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another hundred billions of years, supporting her weight upon only the toes of her feet with the object of gratifying the Grandsire with such an act of austerity. Wending thither, the Creator and Destroyer of the universe again addressed her saying, 'Upon what art thou engaged, O daughter? Accomplish those words of mine.' Addressing the divine Grandsire, the maiden once more said, 'I am unable to cut off living creatures, O god! I seek to gratify thee (so that I may be excused of this behest).' Frightened at the prospect of demerit she prayed the Grandsire for being excused of obedience to his command, the Grandsire silenced her, and once more addressed her, saying, 'No demerit will accrue, O Death! Do thou, O auspicious maiden, set thyself to the task of destroying living creatures. That which I have uttered, O amiable girl, cannot certainly be falsified. Eternal righteousness shall now take refuge in thee. Myself and all the deities shall always be employed in seeking thy good. This other wish that is in thy heart I grant thee. Living creatures shall be afflicted by disease, and (dying) shall cast the blame on thee. Thou shalt become a male in all male beings, a female in all female beings, and a eunuch in all those that are of the third sex. 1 Thus addressed by Brahman, O king, the maiden at last said, with joined hands unto that high-souled and undeteriorating lord of all the deities, these words, 'I am unable to obey thy command.' The great God, without relenting, again, said unto her, 'O Death, do thou kill men. I shall so ordain that thou shalt not incur any demerit by doing this, O auspicious lady! Those tear drops that I see fallen from thy eyes, and that thou still boldest in thy joined hands, shall take the form of terrible diseases and even they shall destroy men when their hours come. When the end comes of living creatures, thou shalt despatch Desire and Wrath together against them. Immeasurable merit shall be thine. Thou shalt not incur iniquity, being thyself perfectly equal in thy behaviour. 2 By doing this thou wilt only observe righteousness instead of sinking thyself into iniquity. Do thou, therefore, set thy heart upon the task at hand, and addressing Desire and Wrath begin to slay all living creatures.' Thus addressed, that lady, called by the name of Death, became afraid of Brahman's curse and answered him, saying, 'Yes!' From that time she began to despatch Desire and Wrath as the last hours of living creatures and through their agency to put a stop to their life-breaths. Those tears that Death had shed are the diseases by which the bodies of men become afflicted. At the destruction, therefore, of living creatures, one should not, understanding, with the aid of the intelligence (to what cause such destruction is due), give way to grief. As the senses of all creatures disappear when the latter become plunged into dreamless sleep and return once more when they awake, after the same manner all human beings, upon the dissolution of their bodies, have to go into the other world and return thence to this, O lion among kings! The element called wind, that is endued with terrible energy and mighty prowess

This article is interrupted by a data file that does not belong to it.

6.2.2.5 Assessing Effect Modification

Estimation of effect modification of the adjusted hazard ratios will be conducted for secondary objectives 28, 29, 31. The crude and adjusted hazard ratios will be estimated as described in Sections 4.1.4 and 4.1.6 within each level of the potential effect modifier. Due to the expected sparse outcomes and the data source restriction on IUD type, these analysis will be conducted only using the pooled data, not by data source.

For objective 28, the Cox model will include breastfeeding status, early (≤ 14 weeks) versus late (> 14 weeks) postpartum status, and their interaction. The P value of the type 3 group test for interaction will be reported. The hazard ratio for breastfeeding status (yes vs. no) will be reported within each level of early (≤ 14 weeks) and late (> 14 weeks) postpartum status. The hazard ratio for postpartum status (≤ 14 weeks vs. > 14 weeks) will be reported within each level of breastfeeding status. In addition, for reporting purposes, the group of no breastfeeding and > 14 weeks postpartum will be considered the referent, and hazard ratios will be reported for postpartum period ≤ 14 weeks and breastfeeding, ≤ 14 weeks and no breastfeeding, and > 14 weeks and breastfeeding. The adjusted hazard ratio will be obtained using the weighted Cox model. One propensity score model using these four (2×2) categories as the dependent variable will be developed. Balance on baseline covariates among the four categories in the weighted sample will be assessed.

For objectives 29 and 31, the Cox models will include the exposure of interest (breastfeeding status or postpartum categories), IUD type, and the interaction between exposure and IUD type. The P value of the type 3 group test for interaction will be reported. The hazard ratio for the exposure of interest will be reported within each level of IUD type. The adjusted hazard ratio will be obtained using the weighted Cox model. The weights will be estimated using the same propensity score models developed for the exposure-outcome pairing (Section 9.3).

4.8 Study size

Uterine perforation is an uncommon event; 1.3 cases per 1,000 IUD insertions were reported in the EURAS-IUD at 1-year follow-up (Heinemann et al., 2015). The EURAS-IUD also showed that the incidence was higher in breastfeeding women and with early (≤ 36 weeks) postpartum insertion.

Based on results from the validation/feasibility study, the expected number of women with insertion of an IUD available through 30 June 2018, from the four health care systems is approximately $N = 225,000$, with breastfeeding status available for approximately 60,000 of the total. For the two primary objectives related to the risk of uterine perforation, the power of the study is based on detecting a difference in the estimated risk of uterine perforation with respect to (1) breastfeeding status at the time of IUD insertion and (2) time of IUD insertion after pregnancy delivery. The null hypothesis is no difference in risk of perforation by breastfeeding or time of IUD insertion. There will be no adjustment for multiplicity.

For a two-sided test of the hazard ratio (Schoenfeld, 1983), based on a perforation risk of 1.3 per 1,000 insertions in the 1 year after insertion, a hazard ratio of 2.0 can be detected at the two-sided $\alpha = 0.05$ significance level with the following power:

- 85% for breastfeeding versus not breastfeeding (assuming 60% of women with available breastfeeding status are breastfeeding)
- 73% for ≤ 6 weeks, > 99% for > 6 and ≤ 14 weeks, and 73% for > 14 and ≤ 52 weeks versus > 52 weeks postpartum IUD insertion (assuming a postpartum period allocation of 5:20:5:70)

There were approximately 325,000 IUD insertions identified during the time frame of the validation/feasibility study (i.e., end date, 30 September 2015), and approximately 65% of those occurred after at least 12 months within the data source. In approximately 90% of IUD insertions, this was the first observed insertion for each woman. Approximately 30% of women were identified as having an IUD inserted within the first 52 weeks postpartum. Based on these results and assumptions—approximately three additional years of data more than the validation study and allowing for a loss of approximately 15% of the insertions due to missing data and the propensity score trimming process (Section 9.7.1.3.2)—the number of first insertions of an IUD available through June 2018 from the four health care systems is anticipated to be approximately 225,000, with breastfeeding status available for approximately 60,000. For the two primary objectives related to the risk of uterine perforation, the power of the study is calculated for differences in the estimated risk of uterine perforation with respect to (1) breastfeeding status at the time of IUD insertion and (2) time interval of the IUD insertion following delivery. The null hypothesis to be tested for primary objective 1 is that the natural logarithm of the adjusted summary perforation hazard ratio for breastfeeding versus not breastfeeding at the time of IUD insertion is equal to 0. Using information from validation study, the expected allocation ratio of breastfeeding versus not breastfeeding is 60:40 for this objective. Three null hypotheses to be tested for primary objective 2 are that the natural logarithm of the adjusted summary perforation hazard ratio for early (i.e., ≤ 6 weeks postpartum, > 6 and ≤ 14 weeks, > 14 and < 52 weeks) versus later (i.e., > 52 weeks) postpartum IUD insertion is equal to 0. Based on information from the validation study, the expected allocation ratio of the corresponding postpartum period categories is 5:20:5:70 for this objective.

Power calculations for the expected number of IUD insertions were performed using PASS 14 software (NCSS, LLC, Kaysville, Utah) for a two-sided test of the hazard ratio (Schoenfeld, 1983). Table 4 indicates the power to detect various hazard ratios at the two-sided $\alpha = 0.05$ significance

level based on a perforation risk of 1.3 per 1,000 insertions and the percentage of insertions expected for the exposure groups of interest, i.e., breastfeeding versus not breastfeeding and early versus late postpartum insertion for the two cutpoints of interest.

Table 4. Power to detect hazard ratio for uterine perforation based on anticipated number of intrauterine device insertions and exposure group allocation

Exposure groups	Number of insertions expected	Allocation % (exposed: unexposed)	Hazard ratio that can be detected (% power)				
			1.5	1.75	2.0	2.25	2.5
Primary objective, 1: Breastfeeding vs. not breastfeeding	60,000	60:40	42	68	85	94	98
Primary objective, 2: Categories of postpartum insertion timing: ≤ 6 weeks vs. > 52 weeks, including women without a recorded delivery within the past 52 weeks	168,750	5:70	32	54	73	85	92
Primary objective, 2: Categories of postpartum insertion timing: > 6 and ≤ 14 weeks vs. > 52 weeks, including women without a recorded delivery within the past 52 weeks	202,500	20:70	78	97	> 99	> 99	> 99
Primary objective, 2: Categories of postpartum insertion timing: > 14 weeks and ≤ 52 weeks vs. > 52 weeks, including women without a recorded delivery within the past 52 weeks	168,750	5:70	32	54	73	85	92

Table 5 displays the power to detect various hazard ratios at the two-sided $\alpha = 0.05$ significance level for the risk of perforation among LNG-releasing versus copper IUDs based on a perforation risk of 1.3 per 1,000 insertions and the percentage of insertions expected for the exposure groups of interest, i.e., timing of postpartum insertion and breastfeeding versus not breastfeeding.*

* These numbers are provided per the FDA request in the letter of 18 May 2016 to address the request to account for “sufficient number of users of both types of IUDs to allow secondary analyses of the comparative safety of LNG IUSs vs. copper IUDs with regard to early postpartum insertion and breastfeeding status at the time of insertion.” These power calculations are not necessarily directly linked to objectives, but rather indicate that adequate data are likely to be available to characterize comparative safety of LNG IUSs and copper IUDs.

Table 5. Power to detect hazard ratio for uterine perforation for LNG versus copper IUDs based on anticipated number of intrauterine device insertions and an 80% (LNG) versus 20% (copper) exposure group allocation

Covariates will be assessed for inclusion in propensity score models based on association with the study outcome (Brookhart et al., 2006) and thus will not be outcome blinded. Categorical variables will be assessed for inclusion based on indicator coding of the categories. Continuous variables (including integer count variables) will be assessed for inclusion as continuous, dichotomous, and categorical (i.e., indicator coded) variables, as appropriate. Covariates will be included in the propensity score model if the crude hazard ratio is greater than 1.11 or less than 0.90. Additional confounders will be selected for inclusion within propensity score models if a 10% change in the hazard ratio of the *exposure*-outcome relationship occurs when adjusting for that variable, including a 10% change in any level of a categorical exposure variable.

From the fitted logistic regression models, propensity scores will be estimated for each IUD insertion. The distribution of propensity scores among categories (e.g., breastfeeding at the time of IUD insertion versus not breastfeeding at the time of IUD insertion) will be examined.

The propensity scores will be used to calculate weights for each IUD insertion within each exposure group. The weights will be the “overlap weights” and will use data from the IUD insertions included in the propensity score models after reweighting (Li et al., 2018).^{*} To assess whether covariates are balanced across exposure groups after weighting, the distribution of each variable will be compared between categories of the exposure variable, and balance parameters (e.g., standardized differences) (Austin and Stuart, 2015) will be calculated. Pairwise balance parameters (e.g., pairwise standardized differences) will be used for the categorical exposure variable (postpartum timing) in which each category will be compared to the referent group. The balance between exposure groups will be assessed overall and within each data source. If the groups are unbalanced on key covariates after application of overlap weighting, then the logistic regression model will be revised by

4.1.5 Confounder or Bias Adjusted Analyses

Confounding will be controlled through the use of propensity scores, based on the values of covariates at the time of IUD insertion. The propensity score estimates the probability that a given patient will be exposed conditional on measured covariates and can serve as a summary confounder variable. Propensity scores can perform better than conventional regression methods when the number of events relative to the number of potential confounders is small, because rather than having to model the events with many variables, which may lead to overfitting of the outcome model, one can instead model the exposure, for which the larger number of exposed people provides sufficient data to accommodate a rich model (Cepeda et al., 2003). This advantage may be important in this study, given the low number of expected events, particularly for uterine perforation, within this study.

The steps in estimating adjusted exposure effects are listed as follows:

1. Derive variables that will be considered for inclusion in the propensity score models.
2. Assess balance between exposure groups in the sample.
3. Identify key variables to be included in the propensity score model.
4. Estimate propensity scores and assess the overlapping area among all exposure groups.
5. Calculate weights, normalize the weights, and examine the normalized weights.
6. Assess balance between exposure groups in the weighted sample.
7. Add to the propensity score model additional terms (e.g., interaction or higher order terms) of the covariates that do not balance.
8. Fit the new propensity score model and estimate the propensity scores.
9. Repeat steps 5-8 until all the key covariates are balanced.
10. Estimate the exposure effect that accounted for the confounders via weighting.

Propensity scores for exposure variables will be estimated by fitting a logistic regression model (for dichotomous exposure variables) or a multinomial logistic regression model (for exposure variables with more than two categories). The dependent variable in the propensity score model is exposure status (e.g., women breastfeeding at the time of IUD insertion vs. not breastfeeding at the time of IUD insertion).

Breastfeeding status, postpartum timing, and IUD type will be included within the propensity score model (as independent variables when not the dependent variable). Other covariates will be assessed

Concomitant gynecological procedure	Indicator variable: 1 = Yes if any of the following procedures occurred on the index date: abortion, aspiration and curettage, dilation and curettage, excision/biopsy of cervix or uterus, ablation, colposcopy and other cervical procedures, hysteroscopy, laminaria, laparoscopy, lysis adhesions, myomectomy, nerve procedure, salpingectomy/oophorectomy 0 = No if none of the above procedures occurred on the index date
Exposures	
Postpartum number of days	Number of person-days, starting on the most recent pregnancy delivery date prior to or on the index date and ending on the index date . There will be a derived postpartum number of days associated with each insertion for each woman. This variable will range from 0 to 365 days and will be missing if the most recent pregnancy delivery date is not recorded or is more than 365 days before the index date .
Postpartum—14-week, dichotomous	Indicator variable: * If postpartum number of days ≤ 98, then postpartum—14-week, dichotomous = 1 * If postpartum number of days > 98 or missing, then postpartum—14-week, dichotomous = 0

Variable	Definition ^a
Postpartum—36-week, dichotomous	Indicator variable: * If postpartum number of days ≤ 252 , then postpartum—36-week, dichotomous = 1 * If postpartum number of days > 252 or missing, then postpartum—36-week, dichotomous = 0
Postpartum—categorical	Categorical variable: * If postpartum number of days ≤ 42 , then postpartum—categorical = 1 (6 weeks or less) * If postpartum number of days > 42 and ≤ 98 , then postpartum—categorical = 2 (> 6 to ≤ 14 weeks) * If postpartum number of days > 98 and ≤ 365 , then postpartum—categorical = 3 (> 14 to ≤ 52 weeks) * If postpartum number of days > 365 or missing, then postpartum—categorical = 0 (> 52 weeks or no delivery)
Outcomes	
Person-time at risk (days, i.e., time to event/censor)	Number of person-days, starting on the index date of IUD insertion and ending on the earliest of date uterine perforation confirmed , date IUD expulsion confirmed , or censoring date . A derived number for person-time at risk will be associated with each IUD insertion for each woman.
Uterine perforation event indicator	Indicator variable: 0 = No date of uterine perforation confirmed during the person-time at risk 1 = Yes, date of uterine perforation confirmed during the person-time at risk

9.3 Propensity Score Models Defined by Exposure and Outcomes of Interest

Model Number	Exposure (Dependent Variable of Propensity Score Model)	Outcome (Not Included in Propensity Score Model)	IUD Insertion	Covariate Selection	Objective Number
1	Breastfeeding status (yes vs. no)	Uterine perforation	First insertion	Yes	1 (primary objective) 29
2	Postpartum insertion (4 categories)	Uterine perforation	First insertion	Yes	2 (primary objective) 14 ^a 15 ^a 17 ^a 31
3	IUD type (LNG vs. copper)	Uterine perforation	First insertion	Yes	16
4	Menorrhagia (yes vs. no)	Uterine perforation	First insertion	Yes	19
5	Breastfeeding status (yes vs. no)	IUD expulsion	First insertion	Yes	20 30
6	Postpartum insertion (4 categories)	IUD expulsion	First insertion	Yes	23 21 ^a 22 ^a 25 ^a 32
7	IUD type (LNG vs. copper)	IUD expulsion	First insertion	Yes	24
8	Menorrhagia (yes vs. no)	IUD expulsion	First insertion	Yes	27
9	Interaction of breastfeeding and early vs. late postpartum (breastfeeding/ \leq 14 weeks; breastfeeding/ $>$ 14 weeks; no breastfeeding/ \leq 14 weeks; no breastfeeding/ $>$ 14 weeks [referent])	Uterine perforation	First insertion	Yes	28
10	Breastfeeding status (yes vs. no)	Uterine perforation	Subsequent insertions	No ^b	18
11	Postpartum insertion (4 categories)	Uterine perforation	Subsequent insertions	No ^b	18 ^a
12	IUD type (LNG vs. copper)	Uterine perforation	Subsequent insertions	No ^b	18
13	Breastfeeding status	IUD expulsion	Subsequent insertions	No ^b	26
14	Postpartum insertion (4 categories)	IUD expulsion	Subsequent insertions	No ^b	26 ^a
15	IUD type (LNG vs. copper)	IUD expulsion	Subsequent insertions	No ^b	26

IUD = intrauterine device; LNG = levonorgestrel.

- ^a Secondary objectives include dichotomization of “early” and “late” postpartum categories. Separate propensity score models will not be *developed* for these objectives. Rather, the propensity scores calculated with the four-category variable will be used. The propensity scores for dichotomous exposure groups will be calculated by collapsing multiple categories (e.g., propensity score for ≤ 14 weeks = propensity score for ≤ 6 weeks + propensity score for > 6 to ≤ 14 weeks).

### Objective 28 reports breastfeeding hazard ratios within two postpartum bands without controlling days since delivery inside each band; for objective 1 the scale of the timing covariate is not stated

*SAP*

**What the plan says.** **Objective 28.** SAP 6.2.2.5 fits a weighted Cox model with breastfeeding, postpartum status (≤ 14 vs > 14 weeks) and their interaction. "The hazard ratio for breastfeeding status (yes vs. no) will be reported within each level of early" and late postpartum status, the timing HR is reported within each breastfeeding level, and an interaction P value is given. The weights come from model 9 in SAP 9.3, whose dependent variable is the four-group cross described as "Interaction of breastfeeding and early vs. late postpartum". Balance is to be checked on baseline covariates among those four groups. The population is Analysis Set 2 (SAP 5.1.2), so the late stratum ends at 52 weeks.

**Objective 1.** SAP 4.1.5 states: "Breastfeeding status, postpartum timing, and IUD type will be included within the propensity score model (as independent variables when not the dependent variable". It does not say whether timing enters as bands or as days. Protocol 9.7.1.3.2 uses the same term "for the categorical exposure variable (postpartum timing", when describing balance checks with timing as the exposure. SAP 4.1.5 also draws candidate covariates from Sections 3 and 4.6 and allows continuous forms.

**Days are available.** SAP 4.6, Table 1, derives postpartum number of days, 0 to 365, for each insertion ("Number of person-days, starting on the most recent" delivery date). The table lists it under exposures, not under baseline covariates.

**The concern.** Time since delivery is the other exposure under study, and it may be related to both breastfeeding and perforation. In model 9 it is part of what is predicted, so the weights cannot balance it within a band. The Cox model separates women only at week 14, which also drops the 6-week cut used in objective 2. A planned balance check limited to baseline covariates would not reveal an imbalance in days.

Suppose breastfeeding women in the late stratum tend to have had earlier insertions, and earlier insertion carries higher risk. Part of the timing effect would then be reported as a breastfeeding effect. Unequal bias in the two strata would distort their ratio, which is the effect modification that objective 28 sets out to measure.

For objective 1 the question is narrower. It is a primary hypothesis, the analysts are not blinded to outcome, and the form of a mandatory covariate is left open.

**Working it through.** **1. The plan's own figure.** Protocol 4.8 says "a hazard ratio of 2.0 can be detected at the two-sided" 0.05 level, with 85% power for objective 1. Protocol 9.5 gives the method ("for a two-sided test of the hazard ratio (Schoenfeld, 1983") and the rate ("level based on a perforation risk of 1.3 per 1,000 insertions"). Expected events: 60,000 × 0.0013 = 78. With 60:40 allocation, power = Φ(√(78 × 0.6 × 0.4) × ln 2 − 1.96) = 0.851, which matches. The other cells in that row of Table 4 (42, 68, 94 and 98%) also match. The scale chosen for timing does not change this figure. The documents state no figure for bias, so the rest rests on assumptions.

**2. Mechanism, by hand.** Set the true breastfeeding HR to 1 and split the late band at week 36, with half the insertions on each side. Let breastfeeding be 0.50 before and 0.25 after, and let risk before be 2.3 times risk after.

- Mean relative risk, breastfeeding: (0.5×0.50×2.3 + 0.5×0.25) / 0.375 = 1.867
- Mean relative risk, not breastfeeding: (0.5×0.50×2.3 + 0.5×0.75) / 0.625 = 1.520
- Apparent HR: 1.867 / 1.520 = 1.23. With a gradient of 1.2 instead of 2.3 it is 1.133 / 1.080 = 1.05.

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and deafening roars, operates as the life in all living creatures. That wind, when the bodies of living creatures are destroyed, escaping from the old becomes engaged in diverse functions in diverse new bodies. For this reason, the wind is called the lord of the senses and is distinguished above the other elements constituting the gross body. The gods, without exception, (when their merits cease), have to take birth as mortal creatures on earth. Similarly, all mortal creatures also (when they acquire sufficient merit), succeed in attaining to the status of gods. Therefore, O lion among kings, do not grieve for thy son. Thy son has attained to heaven and is enjoying great happiness there! It was thus, O monarch, that Death was created by the Self-born and it is in this way that she cuts off duly all living creatures when their hours come. The tears she had shed become diseases, which, when their last hours come, snatch away all beings endued with life.'"